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Friday, October 23, 2009

Another trawl through the wheelie bin

0700/23rd Position 1504 02531 Trip 2605=127/24

The midnight to 0300 watch is always a long one. This morning I spent the first hour up and down between the cockpit and the watermaker supervising a 5 litre squeeze of the North Atlantic. The moon had gone - hazy overcast, occasional gaps with murky stars poking a few photons through - shapeless, grey, woolly night, no meeting of the sky and the horizon, just a faint change in density. Blacker the closer to the boat you look except! Except for the phosphorescence - writhing jade green swirls of smoky water with zillions of sparkles instantly there and gently fading. Lovely - reminded me of the Milky Way, invisible tonight - and then Douglas Adams and his dolphins and my first voyage metaphor of the Milky Way as the phosphorescent streak of the dolphins across the heavens. And then some idle speculation about spacetime as a doughnut - a toroidal whimsy - or perhaps as a series of nesting Russian dolls - could the Universe as we know it, with all its billions and gerzillions of stars and gas clouds and black holes and dark matter - could all this be just the workings of a small part of the brain of a cockroach in the next biggest universe as it nibbles some happy camper's toes?

And idly thinking about Trafalgar - which, along with Waterloo ten years later formed the basis for the next 100 years of peace in Europe, the Pax Britannica. But here on the old slave route it's hard not to see it from the point of view of native peoples everywhere else who were systematically subdued, transported, enslaved and otherwise looted during that century by the British, the Dutch, French, Spanish, Germans, Portugese and Italians who had the time and military resources to do so as they weren't fighting eachother.

Sitting up there in the cockpit you can become mesmerised by scale and its effects. My niece had to make a business trip from Luxembourg to Rio recently - odd to think that she was only 6 miles above some part of Berri's recent track - and how much of the world many of us have actually been within 6 miles of without knowing anything about what is below. I see winking strobes high above, or a growing con trail in the distance pushing so fast across what to us is a vast expanse of planet. That tiny - invisible - speck with 300 people in it and several tons of avtur in the tanks - how much energy is locked up in that stuff and how much is dissipated as heat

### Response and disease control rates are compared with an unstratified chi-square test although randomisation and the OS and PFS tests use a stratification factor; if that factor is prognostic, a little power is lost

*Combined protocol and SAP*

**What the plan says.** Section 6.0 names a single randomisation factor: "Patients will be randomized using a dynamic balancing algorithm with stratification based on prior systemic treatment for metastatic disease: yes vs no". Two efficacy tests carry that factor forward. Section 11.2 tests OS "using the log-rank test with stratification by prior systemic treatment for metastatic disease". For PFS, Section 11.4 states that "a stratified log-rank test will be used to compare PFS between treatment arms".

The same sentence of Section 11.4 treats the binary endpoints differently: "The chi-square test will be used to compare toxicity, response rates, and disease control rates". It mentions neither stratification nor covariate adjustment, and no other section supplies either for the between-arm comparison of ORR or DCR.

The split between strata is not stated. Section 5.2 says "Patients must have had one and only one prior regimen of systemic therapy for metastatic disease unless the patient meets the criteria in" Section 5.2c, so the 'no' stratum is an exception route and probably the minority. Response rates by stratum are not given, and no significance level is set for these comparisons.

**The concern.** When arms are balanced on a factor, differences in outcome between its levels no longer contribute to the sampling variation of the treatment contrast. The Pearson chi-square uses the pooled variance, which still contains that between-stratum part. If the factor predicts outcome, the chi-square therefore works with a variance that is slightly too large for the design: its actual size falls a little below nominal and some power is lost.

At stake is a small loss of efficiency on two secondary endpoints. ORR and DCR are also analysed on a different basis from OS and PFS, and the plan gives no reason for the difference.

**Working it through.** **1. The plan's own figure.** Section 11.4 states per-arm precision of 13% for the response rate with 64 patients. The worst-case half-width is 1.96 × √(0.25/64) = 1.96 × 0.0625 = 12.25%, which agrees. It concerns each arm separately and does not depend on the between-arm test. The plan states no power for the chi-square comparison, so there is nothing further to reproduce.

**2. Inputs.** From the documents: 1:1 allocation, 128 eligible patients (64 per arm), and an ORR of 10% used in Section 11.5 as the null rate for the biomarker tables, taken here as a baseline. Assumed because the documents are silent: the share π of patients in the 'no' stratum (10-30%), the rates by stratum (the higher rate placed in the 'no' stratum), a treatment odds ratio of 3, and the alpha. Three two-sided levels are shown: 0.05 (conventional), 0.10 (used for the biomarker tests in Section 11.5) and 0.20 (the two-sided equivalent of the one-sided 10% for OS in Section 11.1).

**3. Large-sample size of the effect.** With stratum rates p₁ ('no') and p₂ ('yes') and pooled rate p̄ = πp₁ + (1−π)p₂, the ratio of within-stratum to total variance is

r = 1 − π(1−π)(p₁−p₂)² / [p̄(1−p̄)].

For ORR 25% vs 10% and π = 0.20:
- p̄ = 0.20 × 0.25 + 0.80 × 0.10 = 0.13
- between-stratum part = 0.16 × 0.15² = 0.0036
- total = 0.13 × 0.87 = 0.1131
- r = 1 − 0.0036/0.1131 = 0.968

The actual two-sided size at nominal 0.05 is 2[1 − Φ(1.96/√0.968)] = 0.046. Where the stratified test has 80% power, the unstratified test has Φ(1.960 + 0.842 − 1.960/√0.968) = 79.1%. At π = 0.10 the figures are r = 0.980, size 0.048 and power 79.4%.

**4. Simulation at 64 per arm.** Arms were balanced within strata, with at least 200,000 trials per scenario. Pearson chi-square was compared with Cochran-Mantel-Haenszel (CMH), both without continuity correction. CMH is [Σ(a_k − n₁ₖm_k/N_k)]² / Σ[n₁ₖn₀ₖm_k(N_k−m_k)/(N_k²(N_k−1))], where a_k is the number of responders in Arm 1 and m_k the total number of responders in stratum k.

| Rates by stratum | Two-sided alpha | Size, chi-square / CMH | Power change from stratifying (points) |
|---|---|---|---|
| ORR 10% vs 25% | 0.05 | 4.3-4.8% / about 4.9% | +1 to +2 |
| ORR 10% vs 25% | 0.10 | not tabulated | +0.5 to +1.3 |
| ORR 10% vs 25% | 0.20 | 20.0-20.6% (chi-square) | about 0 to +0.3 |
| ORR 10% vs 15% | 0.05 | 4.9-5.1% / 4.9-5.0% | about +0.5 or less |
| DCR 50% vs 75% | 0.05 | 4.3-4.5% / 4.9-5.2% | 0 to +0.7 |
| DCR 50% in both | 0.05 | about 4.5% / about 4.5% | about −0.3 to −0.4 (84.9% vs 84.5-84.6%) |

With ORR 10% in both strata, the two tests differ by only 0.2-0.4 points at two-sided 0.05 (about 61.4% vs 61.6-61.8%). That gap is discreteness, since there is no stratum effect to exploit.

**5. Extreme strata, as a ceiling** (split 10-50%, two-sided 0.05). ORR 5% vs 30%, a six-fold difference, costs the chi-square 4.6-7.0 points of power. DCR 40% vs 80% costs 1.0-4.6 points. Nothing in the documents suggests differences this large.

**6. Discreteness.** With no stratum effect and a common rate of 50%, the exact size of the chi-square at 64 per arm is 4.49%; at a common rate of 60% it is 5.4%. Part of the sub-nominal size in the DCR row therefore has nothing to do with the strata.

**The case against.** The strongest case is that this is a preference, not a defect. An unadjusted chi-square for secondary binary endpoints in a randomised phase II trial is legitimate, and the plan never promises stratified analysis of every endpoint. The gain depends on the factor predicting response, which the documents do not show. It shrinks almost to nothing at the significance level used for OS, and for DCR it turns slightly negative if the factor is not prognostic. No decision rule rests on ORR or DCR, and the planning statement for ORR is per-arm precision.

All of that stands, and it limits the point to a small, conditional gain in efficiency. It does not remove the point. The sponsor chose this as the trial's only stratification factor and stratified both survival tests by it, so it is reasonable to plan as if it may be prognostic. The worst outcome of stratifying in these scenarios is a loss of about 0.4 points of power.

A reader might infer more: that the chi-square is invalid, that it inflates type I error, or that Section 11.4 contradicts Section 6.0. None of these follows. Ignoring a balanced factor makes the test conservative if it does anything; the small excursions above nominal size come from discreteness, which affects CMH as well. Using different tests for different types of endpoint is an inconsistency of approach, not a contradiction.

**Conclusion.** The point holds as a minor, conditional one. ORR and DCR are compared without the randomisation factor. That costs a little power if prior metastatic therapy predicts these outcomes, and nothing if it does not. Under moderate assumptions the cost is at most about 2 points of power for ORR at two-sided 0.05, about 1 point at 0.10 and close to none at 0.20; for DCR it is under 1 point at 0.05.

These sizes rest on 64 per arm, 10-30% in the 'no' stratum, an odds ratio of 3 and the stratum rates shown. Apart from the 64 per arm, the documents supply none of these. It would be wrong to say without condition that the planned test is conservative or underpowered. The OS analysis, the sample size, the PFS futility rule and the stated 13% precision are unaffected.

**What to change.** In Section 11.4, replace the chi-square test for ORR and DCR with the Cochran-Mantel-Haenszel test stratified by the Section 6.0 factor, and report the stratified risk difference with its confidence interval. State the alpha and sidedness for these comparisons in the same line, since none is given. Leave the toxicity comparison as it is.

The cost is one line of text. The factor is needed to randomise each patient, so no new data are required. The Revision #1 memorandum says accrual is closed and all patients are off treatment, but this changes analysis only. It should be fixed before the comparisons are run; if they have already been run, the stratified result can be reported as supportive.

And so on for three hours...

Another sailing vessel just sailed across our stern - about the same size, sailing a more southerly course, couldn't see anyone on deck, called on the VHF but no answer. Couldn't see any sail number. Wonder who and where...


You could easily sail past the Cape Verdes at less than 10 miles and not see them despite their very impressive presence. There's a local hazy overcast day and night that hides them completely. There are the usual clues - swell patterns, birds, lenticular clouds when visible - but you don't see the rocky bits.

Yesterday Pete had his first flying fish breakfast - only one small one because he was kind to the first two that arrived and tossed them back. I've heard three more arrive on deck as I have been writing this so a feast for tomorrow. They are such lovely graceful creatures that it's sad to see them dead in the scuppers.

Last time we were here was September 8th 2005, the day before Pete's birthday, in almost exactly the same groove. Later today we should pass Baha at a range of about 10 miles. We were a bit closer last time. And the day after that, Pete went for a swim.

Carol, thanks for monster retype. Today I'll trawl the frequencies and report back.
Doug, thanks for Kerguelen data. Sounds like a big French base - my chart very spiky and sparse - if we go Cape Town, I'll get a better one and maybe talk to the French Consulate.


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I put poor Henry 180 miles north of where he really is - sorry mate - proper position 2835 S 2609 W. We're on our way. Thanks Doug - I don't have a detailed chart of the Kerguelens though could probably get one in Cape Town. My CMap shows Port Douzieme and Port Jeanne Arc on the north sides of the two larger islands to the SE of the big one. No Port Christmas. Looks like a pretty forbidding place and well worth a visit if the Examiner allows. I think the German navy used it as a coaling depot in WW1 as well - is there a French scientific team there somewhere?

Carol - interesting if it was a wayward rocket. I think you may have sent frequencies - thanks if you have.

Saw the NWestern island of the Cape Verdes this morning about 25 miles away - big volcanic peak - oddly, doesn't have a name on my chart. Next one is Sao Vicente. But, just like last time, there's so much haze that mostly you cant see them until you are about 5 miles off.

Current position 1640/22nd 1620 02548 and we have the main up for the first time in about 2 weeks - 2 reefs so as not to overpower the headsail and cause Kevvo to connipsicate and the 15 knots or so just ahead of the beam. Holding course about 190 just a bit west of what we really need but it's due to free us tomorrow. East Canaries current probably taking us west at 1 knot too.

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